Read on for a great blog from Laura Youngson, who with two QPR coaches is spending this week with SCWC partners in Mwanza, Tanzania.
“Little by little we will change the lives of street children.” Mutani Yangwe, founder and executive director.
“I’m watching the must-see game this Sunday in Mwanza, Tanzania: TSC Academy vs. Nyamagana Utd. The teams are 1 and 2 at the top of the table and a win for TSC today would mean they are one step closer to playing in Division Three.
We’re watching with two coaches from QPR who are getting ready for a week of coaching. This is SCWC’s pilot project in conjunction with the Premier League: taking coaches from the PremierKickz programme in the UK and bringing them to the Tanzania Street Children Sports Academy and Centre to train up new coaches to work in the projects.
Before kick off, we met half of the lucky 25 people who are going to be taking part in the week long programme. Some are former street children (survivors), some are teachers in the local primary schools and crucially, some are members of the police who are engaging in the street children project for the first time.
The participants were greeted by Mutani, director of the Street Children Centre and there was a sense of anticipation as they listened to what the week would entail. Although a lot of them are Manchester Utd supporters, they were honoured to meet the QPR coaches and ready to start learning tomorrow. Gareth Dixon from QPR said, “whilst we’re here to teach, we’re also here to learn from you and understand more about the situation on the ground.”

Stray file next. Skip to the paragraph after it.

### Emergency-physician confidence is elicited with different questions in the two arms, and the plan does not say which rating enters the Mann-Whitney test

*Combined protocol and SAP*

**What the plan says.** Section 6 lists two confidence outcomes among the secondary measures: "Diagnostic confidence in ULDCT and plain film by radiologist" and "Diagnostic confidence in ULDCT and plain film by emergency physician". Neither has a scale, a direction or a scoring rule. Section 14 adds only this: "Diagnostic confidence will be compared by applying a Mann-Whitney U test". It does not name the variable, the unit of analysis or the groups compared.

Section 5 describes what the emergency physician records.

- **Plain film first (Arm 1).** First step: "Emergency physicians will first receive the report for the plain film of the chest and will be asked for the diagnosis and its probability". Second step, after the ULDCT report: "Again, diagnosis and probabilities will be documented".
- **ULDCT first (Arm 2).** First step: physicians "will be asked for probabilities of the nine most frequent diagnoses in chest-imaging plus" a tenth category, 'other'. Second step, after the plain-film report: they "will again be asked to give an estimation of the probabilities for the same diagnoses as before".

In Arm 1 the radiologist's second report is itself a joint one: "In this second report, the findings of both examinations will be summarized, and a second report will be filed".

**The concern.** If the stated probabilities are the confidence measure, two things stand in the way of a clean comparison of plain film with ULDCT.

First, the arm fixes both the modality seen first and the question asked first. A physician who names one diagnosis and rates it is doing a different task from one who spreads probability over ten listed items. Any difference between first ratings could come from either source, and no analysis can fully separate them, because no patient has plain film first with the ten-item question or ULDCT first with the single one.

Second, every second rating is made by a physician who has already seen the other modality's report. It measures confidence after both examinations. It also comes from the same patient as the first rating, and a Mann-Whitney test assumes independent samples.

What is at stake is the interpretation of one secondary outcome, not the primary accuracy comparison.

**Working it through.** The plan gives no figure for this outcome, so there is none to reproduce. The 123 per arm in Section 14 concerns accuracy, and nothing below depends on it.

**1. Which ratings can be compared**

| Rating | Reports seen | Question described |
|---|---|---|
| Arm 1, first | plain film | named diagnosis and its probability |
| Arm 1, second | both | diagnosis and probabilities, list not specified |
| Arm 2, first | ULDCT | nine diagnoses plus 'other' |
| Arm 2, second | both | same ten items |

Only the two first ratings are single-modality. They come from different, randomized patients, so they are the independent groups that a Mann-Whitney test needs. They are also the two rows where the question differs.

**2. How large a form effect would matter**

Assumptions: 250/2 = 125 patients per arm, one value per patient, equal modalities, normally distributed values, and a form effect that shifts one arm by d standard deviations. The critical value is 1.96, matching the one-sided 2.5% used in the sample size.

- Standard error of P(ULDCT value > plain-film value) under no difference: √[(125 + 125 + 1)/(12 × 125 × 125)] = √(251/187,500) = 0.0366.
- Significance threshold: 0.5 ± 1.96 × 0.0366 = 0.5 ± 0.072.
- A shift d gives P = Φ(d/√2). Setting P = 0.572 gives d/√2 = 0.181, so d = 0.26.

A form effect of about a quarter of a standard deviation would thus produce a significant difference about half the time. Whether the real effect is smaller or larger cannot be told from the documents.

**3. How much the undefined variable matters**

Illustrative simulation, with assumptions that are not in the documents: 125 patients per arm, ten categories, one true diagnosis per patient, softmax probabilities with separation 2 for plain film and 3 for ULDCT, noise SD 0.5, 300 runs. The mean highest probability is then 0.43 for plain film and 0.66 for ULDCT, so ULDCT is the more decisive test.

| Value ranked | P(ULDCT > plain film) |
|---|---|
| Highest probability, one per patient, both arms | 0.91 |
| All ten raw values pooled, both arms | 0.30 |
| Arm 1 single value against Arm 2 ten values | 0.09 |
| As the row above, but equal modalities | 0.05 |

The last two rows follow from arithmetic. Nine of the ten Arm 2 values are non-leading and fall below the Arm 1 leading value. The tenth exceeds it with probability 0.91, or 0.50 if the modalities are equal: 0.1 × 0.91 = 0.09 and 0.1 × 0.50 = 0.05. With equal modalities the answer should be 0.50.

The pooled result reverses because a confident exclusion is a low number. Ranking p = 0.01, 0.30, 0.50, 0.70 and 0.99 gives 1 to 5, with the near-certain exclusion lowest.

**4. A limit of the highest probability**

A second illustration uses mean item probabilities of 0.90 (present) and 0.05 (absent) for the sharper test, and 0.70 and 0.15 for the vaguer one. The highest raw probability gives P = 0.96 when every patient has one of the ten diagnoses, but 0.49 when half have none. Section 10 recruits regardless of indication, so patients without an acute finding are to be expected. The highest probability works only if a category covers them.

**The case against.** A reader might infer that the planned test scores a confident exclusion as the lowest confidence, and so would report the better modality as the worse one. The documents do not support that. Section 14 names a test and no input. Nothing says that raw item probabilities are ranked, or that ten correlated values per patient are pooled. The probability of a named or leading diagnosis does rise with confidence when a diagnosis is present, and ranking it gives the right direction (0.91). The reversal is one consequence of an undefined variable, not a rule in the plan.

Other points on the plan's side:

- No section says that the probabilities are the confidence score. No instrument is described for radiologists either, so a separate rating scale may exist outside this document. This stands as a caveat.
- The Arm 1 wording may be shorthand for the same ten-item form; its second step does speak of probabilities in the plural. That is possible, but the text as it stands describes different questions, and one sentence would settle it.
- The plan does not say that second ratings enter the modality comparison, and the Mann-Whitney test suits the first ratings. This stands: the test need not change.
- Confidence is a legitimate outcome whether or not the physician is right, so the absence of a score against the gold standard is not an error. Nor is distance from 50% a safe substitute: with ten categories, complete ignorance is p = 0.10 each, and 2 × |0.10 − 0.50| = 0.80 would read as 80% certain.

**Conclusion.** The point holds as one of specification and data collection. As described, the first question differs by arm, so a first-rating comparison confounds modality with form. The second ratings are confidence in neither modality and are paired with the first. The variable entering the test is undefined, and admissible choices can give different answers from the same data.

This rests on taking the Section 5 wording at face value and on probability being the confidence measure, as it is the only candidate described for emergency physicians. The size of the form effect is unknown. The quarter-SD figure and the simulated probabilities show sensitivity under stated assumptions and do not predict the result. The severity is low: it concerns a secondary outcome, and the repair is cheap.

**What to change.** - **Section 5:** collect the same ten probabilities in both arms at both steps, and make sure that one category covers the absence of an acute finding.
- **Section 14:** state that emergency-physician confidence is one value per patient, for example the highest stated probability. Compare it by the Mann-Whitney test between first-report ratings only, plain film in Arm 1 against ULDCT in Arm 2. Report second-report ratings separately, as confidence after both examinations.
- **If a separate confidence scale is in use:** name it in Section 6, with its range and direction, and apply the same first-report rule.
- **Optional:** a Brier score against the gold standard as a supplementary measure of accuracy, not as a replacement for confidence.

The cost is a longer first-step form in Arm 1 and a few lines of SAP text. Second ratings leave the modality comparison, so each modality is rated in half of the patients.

Dennis, one of the participants in the 2010 World Cup, is going to be taking part in the training. For someone who spent a lot of time on the streets growing up, this represents a huge step and potentially the opportunity to become a football coach at the end of it.
Back on the pitch, the match was unfolding and TSC Academy had taken a 2-0 lead at half-time. 3 players from the South Africa tournament were playing including the striker and the right-back. Later in the week, we’ll catch up with them to find out about their lives post-2010.
As Mutani said, little by little is how things will change and little by little the situation is changing. Even small opportunities like training to become a football coach can make a big difference here in Mwanza. Bring on the training…”
“It was possible to gather many nationalities, story cultures, viagra 60mg and form a nation: a nation of free man, with equal rights and opportunities, mutual respect, rightful duties. It was 10 days when the world, in that corner of Rio, was fair to socially excluded children; they could feel the beauty of being somebody in this world.”
“When ever people come across me they laugh. It seems like my mouth is zipped because they talk for us. I wish they could give us a chance to talk for ourselves.”
“I experienced hardcore street life in my youth. I know what it’s like. I congratulate the Street Child World Cup project in it’s commitment to bring attention to the plight of Street Children through the power of football.”